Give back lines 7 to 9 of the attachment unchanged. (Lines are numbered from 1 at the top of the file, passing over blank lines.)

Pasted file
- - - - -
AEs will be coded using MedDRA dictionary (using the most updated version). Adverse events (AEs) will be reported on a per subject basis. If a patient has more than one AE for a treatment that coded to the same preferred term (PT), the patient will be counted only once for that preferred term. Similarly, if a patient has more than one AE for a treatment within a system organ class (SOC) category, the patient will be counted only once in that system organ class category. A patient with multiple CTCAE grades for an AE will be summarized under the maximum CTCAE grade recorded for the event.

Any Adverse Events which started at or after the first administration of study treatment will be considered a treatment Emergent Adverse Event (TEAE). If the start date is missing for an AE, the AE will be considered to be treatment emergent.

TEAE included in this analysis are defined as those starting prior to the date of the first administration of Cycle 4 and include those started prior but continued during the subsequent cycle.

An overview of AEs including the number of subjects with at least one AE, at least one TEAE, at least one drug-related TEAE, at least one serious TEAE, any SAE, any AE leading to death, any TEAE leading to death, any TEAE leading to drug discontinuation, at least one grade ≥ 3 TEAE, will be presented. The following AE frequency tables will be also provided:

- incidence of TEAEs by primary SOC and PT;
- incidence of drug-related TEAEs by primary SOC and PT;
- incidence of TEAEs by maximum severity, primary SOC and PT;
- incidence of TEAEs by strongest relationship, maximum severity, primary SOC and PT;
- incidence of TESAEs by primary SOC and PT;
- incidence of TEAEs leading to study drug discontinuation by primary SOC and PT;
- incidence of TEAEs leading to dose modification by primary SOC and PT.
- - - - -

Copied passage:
- incidence of TEAEs by maximum severity, primary SOC and PT;
- incidence of TEAEs by strongest relationship, maximum severity, primary SOC and PT;
- incidence of TESAEs by primary SOC and PT;